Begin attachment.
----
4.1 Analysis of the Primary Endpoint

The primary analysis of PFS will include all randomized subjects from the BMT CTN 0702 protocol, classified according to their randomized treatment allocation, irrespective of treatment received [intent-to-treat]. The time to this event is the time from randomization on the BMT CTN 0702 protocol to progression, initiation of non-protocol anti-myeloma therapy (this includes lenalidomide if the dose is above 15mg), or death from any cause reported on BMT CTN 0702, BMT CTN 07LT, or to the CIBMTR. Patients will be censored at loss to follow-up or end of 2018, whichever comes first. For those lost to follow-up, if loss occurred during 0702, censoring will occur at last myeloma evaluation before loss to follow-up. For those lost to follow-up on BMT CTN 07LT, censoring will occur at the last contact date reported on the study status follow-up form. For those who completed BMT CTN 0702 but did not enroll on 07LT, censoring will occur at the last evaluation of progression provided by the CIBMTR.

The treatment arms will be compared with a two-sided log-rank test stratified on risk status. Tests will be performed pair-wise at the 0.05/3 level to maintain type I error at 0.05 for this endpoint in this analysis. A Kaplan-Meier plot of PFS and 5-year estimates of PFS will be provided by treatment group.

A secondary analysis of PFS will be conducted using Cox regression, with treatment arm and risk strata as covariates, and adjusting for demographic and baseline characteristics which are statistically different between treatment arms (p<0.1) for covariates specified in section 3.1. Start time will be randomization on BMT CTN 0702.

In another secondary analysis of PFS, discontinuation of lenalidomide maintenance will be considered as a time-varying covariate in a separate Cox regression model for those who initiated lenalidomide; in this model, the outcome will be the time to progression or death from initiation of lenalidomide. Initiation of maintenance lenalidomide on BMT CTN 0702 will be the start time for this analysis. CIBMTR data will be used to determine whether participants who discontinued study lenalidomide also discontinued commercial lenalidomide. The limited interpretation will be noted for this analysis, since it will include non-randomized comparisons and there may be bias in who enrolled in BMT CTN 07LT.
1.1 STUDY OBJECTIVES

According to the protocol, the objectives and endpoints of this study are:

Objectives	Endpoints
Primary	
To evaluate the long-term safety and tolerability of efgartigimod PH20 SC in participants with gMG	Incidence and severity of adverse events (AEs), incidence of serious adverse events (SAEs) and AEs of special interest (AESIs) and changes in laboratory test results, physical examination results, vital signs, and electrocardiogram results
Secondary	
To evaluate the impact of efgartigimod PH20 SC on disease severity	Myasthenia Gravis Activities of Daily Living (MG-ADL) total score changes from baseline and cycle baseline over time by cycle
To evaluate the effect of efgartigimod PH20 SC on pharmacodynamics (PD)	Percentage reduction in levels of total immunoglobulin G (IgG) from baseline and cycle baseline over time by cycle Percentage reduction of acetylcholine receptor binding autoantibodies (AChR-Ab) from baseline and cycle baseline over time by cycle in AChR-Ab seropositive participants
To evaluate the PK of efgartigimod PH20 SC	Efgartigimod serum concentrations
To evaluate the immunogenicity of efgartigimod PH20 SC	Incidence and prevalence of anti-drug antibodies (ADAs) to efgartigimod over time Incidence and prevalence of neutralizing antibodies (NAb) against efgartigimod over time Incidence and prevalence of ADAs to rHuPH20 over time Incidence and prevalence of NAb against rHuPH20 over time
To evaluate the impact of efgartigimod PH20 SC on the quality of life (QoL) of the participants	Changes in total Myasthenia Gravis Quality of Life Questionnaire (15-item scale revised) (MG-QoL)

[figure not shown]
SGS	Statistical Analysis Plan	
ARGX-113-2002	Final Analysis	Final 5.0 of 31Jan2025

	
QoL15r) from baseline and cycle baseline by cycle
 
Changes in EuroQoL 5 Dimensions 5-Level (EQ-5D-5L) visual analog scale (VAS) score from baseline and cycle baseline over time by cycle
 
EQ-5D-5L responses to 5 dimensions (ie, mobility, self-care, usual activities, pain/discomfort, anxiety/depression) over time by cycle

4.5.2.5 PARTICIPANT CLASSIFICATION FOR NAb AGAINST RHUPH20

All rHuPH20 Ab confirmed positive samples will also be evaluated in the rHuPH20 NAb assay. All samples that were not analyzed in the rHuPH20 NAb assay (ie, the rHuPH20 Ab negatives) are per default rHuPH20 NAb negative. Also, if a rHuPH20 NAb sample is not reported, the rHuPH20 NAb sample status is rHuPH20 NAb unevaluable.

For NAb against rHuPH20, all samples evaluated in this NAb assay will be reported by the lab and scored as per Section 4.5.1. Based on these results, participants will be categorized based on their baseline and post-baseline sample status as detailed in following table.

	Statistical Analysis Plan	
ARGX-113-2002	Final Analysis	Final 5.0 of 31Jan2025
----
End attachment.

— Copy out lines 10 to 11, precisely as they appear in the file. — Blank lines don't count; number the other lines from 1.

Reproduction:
To evaluate the long-term safety and tolerability of efgartigimod PH20 SC in participants with gMG	Incidence and severity of adverse events (AEs), incidence of serious adverse events (SAEs) and AEs of special interest (AESIs) and changes in laboratory test results, physical examination results, vital signs, and electrocardiogram results
Secondary	